Black metal, satanic imagery and biker-gang iconography are all subjects that San Francisco–based artist Ben Venom (a.k.a. Ben Baumgartner) lovingly transforms into quilts. Yes, quilts. How exactly did a metalhead with an MFA from the San Francisco Art Institute gravitate toward the methods of your great-grandma’s sewing circle?
As a graduate student in 2006, Venom saw an exhibit of works by the legendary African American quilters of Gee’s Bend, Alabama, in which scraps of clothing were sewn into bold geometric patterns. He says he was inspired by the craftsmanship and by the idea of up-cycling. Applying his own interests to the medium, he arrived at a body of work he describes as a “collision.” Venom says, “I combine various macho, loud and disparate elements of culture with the relatively soft and functional medium of textiles. I turn it up to 11 and push it past the red.” Instead of using folksy ornamentation and calico quilting patterns, Venom mostly works with recycled scrap fabric and concert T-shirts purchased online.
In his I Am the Night Rider, a skeleton holding a flaming torch in one hand and in the other a frayed American flag, its stars replaced by a pair of rolling dice, rides on the back of a racing wolf. Sewn-together bits of Harley-Davidson T-shirts and tie-dyed material flesh out the body of the wolf, while the entire piece maintains the symmetry and composition of classic patchwork quilting.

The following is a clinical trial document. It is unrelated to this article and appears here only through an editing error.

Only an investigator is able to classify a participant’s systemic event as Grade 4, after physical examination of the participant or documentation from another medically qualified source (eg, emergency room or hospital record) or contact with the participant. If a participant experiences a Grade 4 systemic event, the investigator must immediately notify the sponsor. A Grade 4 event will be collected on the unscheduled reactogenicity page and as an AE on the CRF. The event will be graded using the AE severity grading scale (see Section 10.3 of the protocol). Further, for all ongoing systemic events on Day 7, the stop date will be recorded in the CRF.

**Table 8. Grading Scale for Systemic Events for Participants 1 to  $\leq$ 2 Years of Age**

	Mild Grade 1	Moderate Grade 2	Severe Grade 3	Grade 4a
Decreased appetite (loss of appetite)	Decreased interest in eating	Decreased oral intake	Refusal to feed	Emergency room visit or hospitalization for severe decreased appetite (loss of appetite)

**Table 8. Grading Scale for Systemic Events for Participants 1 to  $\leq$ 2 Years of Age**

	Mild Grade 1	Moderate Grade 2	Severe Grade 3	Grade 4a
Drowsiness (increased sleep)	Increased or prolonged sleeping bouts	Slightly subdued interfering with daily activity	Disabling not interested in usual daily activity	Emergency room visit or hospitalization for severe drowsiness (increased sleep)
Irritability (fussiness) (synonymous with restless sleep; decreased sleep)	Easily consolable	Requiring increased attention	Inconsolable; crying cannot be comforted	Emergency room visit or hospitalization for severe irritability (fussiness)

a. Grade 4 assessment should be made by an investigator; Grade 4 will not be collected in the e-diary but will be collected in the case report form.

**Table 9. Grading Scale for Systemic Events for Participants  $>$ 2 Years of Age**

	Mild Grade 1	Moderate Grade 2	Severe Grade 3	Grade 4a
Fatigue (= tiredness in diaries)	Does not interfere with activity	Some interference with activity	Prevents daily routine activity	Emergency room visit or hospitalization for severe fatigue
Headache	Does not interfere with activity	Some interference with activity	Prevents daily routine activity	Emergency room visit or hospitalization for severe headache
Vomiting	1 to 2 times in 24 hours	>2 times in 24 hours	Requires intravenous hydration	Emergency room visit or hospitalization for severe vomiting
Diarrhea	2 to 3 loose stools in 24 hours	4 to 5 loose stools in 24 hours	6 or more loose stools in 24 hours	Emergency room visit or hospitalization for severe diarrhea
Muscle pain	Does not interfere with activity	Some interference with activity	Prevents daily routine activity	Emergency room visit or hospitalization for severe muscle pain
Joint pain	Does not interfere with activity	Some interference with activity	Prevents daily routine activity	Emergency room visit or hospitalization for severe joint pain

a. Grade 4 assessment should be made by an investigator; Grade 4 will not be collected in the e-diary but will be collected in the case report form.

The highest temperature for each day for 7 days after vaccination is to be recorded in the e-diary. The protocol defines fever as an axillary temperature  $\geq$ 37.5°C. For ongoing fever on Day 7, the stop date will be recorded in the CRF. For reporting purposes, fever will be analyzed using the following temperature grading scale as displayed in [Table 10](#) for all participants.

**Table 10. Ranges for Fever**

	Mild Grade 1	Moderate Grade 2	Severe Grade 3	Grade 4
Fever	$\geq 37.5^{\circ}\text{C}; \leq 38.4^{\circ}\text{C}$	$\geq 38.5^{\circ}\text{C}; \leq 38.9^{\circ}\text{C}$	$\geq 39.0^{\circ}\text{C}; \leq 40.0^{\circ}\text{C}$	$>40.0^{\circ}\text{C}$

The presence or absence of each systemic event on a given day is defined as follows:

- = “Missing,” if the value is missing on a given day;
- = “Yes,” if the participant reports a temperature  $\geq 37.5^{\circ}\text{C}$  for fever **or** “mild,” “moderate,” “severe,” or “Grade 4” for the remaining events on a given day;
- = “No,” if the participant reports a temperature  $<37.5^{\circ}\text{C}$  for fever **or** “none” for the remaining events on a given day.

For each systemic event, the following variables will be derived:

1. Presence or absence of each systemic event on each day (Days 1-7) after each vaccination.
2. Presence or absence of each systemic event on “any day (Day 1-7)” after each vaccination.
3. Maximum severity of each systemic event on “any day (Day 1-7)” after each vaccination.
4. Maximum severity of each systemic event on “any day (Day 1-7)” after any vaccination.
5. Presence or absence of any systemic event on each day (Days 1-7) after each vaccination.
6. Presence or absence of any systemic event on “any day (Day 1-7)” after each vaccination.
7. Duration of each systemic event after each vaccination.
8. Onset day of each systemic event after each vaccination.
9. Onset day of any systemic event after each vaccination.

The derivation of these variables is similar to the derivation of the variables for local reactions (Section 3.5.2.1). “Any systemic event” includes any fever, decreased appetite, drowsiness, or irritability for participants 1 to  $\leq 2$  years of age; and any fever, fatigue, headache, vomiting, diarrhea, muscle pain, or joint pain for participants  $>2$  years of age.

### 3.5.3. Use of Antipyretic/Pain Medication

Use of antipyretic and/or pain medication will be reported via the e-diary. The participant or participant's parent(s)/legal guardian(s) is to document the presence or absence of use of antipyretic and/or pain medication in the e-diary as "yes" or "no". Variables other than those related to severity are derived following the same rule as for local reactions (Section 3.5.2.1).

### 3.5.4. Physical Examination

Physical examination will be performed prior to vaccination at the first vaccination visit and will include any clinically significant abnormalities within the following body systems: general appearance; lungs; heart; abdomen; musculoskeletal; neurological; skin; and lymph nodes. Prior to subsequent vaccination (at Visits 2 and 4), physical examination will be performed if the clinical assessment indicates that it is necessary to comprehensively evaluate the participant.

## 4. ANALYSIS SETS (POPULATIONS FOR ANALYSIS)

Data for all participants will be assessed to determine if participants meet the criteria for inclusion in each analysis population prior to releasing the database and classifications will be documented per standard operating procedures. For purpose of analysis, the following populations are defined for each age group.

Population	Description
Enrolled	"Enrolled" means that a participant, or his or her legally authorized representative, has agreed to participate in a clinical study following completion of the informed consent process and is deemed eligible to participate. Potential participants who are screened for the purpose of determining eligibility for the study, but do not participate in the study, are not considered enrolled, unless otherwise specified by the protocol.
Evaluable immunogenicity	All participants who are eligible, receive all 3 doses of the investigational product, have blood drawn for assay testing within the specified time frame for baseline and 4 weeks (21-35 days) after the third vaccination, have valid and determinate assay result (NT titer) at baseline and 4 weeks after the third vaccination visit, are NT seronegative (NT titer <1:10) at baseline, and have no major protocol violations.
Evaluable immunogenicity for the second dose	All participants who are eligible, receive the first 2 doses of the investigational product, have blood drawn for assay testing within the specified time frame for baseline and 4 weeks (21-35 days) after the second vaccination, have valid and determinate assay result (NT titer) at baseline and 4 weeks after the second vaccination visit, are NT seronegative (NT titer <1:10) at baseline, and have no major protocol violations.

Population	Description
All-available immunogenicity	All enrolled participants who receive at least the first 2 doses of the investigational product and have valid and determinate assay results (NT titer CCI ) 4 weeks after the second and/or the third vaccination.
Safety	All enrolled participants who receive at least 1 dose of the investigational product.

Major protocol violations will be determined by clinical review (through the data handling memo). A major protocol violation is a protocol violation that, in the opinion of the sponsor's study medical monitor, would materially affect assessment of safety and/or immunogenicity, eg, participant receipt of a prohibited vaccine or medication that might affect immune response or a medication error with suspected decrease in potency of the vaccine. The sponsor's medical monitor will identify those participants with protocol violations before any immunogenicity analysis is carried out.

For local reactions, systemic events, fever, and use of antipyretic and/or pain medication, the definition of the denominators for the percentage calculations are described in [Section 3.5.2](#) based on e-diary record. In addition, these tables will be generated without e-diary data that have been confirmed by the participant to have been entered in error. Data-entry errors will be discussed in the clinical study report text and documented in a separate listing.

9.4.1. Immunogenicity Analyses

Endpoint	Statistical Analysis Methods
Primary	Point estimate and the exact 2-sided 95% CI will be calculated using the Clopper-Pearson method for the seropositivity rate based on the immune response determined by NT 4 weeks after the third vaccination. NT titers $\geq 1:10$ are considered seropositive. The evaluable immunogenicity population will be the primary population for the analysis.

Into other pieces, Venom stitches rallying cries and outsider credos such as “Live fast,” “Don’t tread on me” and “Fly by night” and makes playful use of iconic figures including Hello Kitty and the Playboy Rabbit Head. His work has been shown nationally and internationally, yet Venom constructs each of his pieces to be practical and durable. He contends that his quilts, while decorative as well as thought-provoking, are still functional. “When hell freezes over,” Venom says, “the beasts of metal will have a warm blanket to sleep with.”